Companies that manufactured mobile homes for Hurricane Katrina victims will pay $2.6 million to settle claims that the shelters exposed the storm victims to potentially dangerous, carcinogenic fumes.
In 2005, following the hurricane that ravaged the Gulf coast, several storm survivors lived in mobile homes provided by the Federal Emergency Management Agency. Hundreds of the FEMA trailers in Louisiana and Mississippi later tested positive for formaldehyde, which on average were about five times higher than what people are exposed to in most modern homes.
The chemical, classified as a carcinogen, is often found in building materials and can cause breathing problems.
The $2.6 million class action settlement was proposed late last week and awaits federal judge approval. This would be the second mass settlement over claims of formaldehyde exposure in the FEMA mobile homes and could benefit several thousand families in Louisiana, Mississippi, Texas, and Alabama who had lived in the FEMA homes following the storm.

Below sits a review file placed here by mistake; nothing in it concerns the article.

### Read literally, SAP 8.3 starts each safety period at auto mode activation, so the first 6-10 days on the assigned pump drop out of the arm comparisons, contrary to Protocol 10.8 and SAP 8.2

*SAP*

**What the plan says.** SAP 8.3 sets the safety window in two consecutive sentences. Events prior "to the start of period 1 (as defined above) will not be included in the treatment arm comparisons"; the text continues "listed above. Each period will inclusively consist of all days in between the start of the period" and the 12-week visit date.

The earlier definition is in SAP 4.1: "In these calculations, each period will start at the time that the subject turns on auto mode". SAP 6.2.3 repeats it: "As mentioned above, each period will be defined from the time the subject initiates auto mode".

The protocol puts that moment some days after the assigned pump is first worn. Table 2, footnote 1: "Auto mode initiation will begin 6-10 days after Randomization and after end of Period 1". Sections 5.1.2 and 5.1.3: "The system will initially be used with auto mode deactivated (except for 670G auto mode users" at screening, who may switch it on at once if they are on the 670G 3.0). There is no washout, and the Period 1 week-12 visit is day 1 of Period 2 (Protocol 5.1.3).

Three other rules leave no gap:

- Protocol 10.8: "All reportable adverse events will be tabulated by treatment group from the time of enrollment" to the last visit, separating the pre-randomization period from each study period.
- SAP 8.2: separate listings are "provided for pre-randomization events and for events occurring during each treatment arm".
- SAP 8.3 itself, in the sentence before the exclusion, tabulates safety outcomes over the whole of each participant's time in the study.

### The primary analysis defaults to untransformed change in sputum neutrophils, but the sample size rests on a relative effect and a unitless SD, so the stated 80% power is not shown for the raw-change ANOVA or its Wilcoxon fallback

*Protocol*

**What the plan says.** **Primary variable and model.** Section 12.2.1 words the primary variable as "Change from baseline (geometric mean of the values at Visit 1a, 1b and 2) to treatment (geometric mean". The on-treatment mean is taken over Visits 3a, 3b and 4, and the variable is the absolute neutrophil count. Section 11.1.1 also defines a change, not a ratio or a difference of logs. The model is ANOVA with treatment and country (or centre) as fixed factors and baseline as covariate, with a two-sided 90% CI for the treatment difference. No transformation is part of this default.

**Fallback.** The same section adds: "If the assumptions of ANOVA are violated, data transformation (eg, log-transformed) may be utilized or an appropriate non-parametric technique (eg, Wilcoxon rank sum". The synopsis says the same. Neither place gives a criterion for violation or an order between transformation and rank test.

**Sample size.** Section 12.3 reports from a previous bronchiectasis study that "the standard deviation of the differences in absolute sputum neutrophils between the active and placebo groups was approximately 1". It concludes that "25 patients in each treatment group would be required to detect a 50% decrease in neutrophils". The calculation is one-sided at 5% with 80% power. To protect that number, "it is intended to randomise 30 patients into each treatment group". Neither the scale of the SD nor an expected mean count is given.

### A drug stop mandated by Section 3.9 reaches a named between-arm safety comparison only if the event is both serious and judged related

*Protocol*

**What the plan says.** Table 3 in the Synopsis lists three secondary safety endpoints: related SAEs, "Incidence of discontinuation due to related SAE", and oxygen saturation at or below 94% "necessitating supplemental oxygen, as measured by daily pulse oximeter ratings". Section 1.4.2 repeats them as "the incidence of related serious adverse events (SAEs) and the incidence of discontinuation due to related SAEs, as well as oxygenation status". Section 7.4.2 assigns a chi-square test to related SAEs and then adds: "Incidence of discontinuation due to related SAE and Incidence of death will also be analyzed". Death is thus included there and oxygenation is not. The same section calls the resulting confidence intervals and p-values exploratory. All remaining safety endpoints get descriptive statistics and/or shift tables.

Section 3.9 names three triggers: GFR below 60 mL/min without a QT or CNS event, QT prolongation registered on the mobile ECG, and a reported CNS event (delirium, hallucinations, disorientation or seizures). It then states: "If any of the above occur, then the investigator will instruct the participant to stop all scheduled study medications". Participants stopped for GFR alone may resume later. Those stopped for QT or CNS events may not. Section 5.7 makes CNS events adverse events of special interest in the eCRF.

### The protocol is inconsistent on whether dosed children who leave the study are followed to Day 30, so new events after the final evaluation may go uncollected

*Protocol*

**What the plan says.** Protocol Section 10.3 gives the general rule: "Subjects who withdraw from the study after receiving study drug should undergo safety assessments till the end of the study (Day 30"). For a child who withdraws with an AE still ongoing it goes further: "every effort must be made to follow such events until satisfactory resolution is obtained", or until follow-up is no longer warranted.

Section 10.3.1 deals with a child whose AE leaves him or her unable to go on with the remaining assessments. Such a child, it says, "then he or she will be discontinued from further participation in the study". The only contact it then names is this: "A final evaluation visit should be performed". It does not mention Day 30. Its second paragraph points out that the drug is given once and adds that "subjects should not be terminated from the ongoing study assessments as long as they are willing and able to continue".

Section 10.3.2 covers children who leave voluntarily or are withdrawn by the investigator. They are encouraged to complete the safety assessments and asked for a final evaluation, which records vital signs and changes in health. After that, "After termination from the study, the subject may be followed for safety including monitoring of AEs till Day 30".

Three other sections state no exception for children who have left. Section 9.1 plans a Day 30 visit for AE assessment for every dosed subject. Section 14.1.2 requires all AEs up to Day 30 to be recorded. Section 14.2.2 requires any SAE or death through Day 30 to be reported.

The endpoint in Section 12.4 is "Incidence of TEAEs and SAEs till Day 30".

However, in three previous cases against companies that manufactured FEMA trailers, juries have sided with the companies, failing to award any damages to storm survivors.
In May 2009, U.S. District Judge Kurt Engelhardt dismissed some of the state law claims filed against mobile home makers, saying that it was barred under federal law. The judge said that Congress never intended to allow states to set higher safety standards for mobile homes than those by the Department of Housing and Urban Development.
Source: $2.6M Deal to Settle FEMA Mobile Home Claims, The Associated Press (Jan. 21, 2011)